For example, the second participant may refine or revise parts of the original idea. They may also add a tangential idea based on something else that the previous participant wrote. After a few minutes, these ideas will be shared with a third participant, and so on, until everyone has had a chance to review everyone’s ideas.
This technique can be practiced either remotely or in person. If done in person, the moderator may choose to have participants sit in a circle to facilitate the flow of ideas. When finished, these revised ideas are passed to the group leader for general discussion.
Collaborative brainwriting is similar in spirit to interactive brainwriting. There are a few different ways teams can practice this technique.
One popular way to do collaborative brainwriting is by designating a space, such as a whiteboard or a digital document, for idea creation.
After picking a prompt or topic, the leader asks participants to add their ideas to the board in either a live meeting or asynchronously. This technique allows the participants to think for themselves while also deriving inspiration from other participants' answers. Similar to the interactive approach, participants may choose to alter, revise, or expand on others’ ideas.
Finally, 6-3-5 brainwriting is a highly structured approach designed to yield a large volume of ideas in short order.
Similar to other techniques, the group leader or moderator will start by picking a topic or problem statement for discussion. But the structure of this exercise is much more prescriptive: 6 participants work to generate 3 ideas each in the span of 5 minutes — hence, 6-3-5 brainwriting.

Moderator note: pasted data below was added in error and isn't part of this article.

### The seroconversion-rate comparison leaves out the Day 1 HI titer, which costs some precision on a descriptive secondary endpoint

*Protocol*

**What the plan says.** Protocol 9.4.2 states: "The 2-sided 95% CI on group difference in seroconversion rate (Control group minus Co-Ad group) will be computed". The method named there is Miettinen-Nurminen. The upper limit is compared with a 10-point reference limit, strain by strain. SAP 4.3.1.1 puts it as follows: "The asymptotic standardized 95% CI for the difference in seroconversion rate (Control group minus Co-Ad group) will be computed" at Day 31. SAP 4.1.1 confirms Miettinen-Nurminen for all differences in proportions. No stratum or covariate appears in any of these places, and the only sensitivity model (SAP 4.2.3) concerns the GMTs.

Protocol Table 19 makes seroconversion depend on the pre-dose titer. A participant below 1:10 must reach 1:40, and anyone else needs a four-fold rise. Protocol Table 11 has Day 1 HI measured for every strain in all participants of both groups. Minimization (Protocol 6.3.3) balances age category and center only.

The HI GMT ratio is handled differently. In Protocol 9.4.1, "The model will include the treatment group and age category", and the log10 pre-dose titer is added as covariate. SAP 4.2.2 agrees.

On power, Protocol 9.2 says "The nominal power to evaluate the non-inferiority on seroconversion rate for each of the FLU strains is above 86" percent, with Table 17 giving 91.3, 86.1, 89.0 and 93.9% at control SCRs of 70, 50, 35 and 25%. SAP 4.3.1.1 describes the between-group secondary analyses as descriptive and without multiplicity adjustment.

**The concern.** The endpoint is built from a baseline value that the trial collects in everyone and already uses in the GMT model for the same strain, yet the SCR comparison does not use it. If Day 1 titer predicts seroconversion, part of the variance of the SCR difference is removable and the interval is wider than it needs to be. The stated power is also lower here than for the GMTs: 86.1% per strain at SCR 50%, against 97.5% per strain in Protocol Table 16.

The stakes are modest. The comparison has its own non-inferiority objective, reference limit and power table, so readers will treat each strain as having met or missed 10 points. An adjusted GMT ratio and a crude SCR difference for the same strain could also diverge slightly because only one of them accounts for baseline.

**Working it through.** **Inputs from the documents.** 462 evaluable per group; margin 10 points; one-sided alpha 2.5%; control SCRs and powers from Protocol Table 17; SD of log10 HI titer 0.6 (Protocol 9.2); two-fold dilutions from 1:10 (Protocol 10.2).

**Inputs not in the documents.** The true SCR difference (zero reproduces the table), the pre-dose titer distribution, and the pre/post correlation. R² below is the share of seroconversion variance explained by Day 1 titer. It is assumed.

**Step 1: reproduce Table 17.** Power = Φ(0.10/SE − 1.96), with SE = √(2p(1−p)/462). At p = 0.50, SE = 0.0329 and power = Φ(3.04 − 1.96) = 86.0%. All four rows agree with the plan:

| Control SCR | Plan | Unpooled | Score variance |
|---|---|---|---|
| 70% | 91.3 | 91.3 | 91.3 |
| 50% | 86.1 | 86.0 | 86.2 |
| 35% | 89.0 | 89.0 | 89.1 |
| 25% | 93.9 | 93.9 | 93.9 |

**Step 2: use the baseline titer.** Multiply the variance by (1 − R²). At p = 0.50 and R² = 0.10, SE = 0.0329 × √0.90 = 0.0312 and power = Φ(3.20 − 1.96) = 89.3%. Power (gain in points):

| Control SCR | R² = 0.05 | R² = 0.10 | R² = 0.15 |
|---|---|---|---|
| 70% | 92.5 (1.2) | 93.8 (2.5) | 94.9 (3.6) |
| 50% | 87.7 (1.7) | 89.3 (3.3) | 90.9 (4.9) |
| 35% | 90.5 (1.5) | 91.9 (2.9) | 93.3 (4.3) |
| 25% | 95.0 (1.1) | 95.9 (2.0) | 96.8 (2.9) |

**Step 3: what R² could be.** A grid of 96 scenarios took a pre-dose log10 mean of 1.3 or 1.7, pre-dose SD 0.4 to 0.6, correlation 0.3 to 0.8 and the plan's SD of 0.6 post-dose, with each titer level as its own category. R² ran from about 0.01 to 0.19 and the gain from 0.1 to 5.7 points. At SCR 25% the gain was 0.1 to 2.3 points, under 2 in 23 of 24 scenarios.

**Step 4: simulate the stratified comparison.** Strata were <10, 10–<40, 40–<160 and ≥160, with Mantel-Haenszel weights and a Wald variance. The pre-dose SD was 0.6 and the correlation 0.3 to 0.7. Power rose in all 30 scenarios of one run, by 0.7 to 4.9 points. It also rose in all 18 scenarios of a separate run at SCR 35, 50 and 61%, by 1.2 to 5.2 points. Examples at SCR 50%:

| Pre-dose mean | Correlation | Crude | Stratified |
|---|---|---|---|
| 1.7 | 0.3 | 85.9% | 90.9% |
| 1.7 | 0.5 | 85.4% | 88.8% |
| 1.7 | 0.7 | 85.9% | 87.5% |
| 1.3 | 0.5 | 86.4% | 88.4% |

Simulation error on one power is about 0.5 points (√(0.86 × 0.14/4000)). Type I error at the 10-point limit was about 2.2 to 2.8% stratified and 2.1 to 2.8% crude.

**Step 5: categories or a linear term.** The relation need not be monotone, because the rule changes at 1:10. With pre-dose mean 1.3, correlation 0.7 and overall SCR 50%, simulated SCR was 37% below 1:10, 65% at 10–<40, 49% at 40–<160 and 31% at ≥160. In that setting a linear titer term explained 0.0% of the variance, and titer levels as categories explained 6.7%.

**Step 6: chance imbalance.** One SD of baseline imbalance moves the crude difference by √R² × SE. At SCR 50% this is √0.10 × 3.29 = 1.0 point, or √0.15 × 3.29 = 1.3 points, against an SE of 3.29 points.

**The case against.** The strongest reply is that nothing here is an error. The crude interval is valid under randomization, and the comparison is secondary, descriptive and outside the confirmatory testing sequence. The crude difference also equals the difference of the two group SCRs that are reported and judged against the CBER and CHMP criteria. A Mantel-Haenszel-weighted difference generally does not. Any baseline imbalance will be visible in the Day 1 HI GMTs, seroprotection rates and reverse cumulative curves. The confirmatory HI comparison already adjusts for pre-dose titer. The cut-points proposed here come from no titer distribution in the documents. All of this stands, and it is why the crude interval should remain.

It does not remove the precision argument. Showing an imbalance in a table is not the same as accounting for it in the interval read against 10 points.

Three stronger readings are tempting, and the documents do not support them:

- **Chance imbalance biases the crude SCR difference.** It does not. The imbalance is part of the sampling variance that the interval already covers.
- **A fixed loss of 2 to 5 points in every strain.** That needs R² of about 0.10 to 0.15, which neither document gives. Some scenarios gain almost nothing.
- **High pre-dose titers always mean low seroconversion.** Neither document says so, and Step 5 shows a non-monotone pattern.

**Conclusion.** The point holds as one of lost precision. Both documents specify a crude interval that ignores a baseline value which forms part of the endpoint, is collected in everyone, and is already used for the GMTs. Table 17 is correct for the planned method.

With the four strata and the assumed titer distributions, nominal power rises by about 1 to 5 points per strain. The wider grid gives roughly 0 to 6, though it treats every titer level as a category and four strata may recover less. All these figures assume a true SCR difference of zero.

When five minutes have passed and the first round is complete, group members pass their ideas onto the next person, and the process is repeated six times. The upshot: While highly structured, if each participant can come up with three ideas in each round, your brainwriting session is guaranteed to generate at least 108 creative ideas.
Try the 6-3-5 brainwriting template for your next brainwriting exercise
Traditional brainstorming can be effective in the right environment, but brainwriting empowers teams to generate (and iterate on) a lot of ideas in response to a problem statement in an efficient way.
Looking to elevate your team’s next collaborative brainstorm? Use Mural’s own 6-3-5 brainwriting template for free to make idea generation easier — and more productive — than ever before.
About the authors
About the authors
Content Marketing Manager
Bryan is a Content Marketing Manager @ MURAL. When he's not writing or working on content strategy, you can usually find him outdoors.